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Staying Safe: Female Drivers

By: Sally Aquire - Updated: 8 Mar 2013 | comments*Discuss
 
Staying Safe: Female Drivers

Female drivers can often feel unsafe when driving, especially when they are travelling alone. This article offers advice on personal safety for female drivers.

Protecting yourself

If you are going to be driving alone, you should make sure that at least one person knows of your plans before you set off. They should be aware of where you are travelling to, what time you left, and the time that you expect to arrive back. Carry your mobile phone with you at all times so that you can be easily contacted. In many situations, it will not be practical or safe to use a mobile phone, especially if an incident occurs while you are behind the wheel. For this reason, it is also useful to have a hands-free or voice-activated option to use in an emergency for safety purposes.

Even if you never need to use it, you may find it comforting to have a personal alarm in the glove compartment.

Keep your doors securely locked, as thieves have been known to pounce on victims while drivers are stationary at traffic lights and in traffic jams. Keep valuables hidden out of sight to limit incentives to do so.

Avoid parking in areas with poor lighting, and keep your doors locked while you are in the car.

Personal safety during breakdowns

When you call for breakdown assistance, tell the operator that you are a female driving alone. This will often give you priority status, and help is likely to arrive more quickly.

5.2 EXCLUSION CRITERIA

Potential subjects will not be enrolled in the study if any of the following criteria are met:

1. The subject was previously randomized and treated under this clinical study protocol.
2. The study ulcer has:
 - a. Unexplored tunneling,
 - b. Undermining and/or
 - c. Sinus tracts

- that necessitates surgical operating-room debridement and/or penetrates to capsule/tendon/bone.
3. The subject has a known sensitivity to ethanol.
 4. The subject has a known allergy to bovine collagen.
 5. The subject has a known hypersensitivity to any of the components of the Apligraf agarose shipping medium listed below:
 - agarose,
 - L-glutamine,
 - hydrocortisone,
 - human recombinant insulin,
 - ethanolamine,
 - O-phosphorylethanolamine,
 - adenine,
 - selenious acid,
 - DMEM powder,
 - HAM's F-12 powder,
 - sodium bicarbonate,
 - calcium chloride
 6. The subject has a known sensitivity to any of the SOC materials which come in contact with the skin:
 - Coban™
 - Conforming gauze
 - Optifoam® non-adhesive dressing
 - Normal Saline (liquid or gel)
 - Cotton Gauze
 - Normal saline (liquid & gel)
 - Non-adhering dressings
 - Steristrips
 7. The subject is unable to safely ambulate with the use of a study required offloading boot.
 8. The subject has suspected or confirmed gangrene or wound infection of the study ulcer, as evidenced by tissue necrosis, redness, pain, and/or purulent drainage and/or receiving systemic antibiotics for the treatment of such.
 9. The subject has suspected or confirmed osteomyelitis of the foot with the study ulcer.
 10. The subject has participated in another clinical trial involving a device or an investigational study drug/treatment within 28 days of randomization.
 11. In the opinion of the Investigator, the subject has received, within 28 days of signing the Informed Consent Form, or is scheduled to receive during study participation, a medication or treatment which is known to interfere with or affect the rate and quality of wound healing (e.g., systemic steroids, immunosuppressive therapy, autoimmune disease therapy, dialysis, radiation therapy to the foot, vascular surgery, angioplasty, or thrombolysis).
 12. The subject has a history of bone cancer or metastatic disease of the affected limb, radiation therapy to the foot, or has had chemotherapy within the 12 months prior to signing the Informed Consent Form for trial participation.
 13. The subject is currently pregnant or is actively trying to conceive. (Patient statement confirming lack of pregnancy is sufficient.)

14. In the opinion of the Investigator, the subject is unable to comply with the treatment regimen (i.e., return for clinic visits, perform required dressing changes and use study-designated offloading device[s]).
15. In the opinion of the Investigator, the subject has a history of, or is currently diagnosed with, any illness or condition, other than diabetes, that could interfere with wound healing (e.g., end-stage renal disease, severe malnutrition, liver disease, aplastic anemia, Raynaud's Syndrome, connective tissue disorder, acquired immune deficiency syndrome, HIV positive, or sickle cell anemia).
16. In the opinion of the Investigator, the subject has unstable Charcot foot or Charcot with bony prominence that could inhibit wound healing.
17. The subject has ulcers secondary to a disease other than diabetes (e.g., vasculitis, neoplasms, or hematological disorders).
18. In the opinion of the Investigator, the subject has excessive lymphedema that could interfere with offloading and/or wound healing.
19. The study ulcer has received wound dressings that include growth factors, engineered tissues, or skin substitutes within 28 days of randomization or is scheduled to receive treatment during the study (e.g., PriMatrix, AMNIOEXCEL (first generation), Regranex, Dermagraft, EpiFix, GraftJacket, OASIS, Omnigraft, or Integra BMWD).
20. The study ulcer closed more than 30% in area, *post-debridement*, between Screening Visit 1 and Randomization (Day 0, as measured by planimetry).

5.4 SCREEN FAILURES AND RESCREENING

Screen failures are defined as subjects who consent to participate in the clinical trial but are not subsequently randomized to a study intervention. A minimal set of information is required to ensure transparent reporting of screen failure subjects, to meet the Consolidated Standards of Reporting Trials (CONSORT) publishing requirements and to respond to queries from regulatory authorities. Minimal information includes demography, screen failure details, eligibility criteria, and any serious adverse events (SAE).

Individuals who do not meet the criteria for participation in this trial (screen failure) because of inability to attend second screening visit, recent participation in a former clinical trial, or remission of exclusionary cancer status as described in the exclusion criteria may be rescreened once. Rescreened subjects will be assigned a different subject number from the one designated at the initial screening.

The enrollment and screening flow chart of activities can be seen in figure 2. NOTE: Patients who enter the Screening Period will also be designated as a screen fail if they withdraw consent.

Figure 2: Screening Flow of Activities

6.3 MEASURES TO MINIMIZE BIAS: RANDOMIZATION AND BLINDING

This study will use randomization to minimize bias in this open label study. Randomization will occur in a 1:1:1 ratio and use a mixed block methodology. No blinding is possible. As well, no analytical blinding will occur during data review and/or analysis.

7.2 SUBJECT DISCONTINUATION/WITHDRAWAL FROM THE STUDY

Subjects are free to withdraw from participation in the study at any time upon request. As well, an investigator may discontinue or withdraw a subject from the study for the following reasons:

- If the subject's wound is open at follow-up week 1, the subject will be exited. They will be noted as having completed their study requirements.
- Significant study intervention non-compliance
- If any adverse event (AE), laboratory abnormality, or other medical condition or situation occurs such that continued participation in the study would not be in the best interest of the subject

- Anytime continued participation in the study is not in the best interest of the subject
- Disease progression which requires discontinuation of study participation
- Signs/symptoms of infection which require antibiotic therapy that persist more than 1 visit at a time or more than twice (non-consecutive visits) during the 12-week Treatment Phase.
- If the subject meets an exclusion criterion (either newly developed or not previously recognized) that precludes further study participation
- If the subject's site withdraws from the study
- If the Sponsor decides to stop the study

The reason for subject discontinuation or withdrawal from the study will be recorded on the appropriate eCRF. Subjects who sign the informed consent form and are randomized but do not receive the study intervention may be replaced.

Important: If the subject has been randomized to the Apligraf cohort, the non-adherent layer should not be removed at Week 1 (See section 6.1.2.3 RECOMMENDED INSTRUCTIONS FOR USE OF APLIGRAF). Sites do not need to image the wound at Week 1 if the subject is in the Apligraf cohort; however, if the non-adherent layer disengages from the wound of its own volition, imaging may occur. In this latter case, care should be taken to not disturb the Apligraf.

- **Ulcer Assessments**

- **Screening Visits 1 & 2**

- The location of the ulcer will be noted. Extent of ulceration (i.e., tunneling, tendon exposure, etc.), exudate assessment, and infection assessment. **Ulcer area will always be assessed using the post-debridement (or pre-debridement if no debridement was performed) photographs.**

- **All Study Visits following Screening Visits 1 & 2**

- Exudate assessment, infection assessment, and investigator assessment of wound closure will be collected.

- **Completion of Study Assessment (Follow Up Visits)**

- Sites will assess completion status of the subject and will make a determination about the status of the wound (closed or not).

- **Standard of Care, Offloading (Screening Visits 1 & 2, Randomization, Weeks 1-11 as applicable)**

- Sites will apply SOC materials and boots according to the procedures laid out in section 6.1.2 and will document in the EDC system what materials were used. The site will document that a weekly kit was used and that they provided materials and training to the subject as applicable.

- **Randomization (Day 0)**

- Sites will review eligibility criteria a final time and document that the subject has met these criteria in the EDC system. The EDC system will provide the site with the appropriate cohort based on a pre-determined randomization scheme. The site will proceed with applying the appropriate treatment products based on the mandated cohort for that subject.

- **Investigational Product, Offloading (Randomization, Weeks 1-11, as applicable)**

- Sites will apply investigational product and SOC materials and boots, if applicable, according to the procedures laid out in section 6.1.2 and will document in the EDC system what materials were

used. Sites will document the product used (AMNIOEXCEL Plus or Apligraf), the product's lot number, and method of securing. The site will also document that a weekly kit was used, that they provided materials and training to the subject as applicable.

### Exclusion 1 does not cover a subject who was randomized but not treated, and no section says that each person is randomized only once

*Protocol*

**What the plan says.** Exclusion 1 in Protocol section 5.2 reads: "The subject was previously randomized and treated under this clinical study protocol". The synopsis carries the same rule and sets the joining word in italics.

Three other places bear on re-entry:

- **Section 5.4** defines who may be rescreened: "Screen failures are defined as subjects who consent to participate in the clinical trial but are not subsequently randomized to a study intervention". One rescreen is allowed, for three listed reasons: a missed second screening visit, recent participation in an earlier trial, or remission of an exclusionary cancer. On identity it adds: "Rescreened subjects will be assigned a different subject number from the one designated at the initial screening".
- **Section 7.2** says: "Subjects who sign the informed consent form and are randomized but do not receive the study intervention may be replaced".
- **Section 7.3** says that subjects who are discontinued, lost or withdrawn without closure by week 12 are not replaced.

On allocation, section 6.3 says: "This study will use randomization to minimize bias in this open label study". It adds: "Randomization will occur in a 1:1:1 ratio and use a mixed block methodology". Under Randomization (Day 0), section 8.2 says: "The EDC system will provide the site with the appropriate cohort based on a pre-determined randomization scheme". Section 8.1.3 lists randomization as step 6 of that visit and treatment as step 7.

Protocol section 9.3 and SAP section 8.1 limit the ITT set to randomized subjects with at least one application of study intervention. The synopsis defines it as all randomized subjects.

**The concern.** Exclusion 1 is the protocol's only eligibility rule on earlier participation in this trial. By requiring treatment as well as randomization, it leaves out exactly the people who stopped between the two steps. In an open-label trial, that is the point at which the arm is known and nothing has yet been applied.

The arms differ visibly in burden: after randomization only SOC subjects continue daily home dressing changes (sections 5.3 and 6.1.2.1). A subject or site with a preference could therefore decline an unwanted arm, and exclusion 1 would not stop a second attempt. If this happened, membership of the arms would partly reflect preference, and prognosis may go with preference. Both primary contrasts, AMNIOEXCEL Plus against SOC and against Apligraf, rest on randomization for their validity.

If it is safe for you to remain in the car, sitting in the passenger seat will often deter would-be attackers, as they will tend to assume that you are travelling with someone else. If it is not safe to stay in the car (for example, if you break down on the motorway and are forced to park on the hard shoulder), stay near to your vehicle and keep the door slightly open so that you can easily get back into the car if someone approaches.

Keep your doors locked at all times. If someone does approach your vehicle, wind down the window slightly but do not open the door. When help does arrives, make sure that you get confirmation of their identity before you open the door, in case it is someone posing as breakdown assistance.

Emergency kits

It is useful to have an emergency kit in the boot or glove compartment in case an unexpected situation arises. This kit can include first aid essentials, a torch or flashlight (and spare batteries), bottled water, energy bars or snacks and a blanket (in case you are temporarily stranded and need warmth).

Footwear and personal safety

Wearing the wrong type of footwear for driving can have potentially lethal consequences and can severely compromise your safety. Research conducted by insurance firm Sheila's Wheels in 2007 - who specifically cater for female drivers - found that many women in the UK are putting themselves and other road users at risk because of their poor choice of footwear. Many women regularly wear heels and other inappropriate types of footwear to drive because they do not want to wear shoes that "spoil" their outfit.

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